Calling teachers Sir and Miss 'depressing and sexist'

 
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Calling teachers "Sir" or "Miss" is depressing, sexist and gives women in schools a lower status than their male counterparts, an academic has said.

Prof Jennifer Coates told the Times Educational Supplement "Sir is a knight... but Miss is ridiculous - it doesn't match Sir at all".

She said she had been struck by the disparity while volunteering in a secondary school.

But one educationalist said being called "Miss" was a sign of respect.

Prof Coates, emeritus professor of English language and linguistics at the University of Roehampton, said she had been surprised by the different titles given to male and female teachers.

Start Quote

If I'm in a school where students don't know me and they call me Miss, I'm fine with that. They're showing respect by giving me a title”

End Quote Debbie Coslett Brook Learning Trust

"I didn't think there was this awful disparity between professorial status and these young teachers, but they're all Sir and I'm not.

"It's a depressing example of how women are given low status and men, no matter how young or new in the job they are, are given high status."

'Showing respect'

Professor Sara Mills of Sheffield Hallam University said UK schools were moving towards allowing pupils to address their teachers by their first name.

"Sometimes teachers find that they can control students more when they try to stress the similarities between them, rather than trying to keep as distant as possible," she told the TES.

But Debbie Coslett, chief executive of the Brook Learning Trust in south-east England, said there was not a disparity between "Sir" and "Miss".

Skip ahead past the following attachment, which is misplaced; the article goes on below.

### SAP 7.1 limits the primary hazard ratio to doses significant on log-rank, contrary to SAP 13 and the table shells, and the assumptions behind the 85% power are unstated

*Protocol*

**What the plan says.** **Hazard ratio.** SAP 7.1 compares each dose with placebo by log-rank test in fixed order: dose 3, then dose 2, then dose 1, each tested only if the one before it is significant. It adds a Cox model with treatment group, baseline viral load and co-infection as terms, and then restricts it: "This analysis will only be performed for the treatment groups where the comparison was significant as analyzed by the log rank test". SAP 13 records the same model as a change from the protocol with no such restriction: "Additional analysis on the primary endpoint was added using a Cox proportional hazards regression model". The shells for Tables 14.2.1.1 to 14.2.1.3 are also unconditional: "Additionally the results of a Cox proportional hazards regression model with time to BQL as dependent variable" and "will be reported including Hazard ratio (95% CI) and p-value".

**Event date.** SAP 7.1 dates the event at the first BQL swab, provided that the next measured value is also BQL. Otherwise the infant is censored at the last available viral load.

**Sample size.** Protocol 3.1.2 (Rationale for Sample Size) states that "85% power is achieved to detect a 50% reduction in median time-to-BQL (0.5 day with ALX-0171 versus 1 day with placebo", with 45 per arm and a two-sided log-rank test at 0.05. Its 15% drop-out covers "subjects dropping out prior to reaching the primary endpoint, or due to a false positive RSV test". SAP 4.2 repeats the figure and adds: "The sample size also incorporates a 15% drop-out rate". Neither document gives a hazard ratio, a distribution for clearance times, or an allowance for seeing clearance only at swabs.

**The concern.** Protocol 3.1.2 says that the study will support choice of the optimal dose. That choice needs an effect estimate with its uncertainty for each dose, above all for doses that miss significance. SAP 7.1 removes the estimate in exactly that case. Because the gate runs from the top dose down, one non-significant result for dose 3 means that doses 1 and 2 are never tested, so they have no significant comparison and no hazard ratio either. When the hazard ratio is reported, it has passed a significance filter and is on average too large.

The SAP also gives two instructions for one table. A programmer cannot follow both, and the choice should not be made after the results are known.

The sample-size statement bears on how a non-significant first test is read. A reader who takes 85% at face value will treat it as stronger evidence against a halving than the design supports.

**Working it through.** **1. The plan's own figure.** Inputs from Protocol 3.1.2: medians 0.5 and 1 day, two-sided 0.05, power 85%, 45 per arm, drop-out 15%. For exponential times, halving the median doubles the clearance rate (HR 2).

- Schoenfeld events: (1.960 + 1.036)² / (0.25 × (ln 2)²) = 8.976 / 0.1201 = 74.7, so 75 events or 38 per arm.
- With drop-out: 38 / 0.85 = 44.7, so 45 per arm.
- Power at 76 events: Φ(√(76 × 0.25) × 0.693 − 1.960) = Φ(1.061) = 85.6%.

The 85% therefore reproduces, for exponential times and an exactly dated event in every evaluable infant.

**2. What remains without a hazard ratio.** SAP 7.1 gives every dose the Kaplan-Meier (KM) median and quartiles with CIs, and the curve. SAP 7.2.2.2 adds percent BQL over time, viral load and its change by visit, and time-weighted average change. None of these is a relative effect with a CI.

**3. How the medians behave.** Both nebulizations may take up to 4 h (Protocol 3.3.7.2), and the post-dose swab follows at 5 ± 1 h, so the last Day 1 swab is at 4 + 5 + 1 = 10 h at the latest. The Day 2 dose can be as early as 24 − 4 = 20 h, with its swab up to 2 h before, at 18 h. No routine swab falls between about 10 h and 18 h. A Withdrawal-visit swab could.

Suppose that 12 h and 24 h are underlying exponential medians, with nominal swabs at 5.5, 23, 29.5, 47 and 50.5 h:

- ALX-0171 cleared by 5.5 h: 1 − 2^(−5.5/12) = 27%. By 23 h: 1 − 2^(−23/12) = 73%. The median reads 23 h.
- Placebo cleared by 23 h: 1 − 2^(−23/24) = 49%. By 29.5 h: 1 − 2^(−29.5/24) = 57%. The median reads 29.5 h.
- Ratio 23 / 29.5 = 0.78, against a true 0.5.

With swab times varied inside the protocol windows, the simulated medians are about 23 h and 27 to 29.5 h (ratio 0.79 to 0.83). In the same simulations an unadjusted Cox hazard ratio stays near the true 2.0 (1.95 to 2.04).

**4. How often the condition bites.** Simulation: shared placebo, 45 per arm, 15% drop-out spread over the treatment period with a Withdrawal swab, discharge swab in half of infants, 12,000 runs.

"My response is always that my name isn't Miss; it's Mrs Coslett.

"But if I'm in a school where students don't know me and they call me Miss, I'm fine with that. They're showing respect by giving me a title."

 

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  • rate this
    +8

    Comment number 437.

    Do you know what is depressing, sexist and gives women a lower status are comments like that from women with personal insecurities. Yes there are places where sexism is a problem but stirring trouble doesn't help. 've used the terms equally and have never given it a second thought. "Professor" Coates make women look weak, which they are not. She is undoing all the improvements.

  • Comment number 436.

    This comment was removed because the moderators found it broke the house rules. Explain.

  • rate this
    +1

    Comment number 435.

    Surely calling a teacher Miss or Sir is from respect. there's enough lack of it in society today so school and parent respect is where it should begin.This rubbish around today is all about removing the sex of a person by these politically correct fools, who really ought to spend time and effort on more important things. Respect is vital to any society beginning as a child training for life.

  • rate this
    +4

    Comment number 434.

    Oh for crying out loud.... save us from this hand wringing, victim syndrome from wet lily livered overpaid academics and their fembot armies... puh leaze!

  • rate this
    +4

    Comment number 433.

    Everyday some crackpot suggests some rubbish , how many years have we been calling teachers Sir or Miss ! To me it's another nail in the coffin of respect for teachers ! What we going to use ? Oi you , mate , govnner and so on , forget it .

  • rate this
    +2

    Comment number 432.

    Pupil's respect for teachers is less about whether they call them 'Sir' or 'Miss' and more about the quality of teaching and classroom control.

  • rate this
    0

    Comment number 431.

    Whats going on ?
    This is a stupid idea !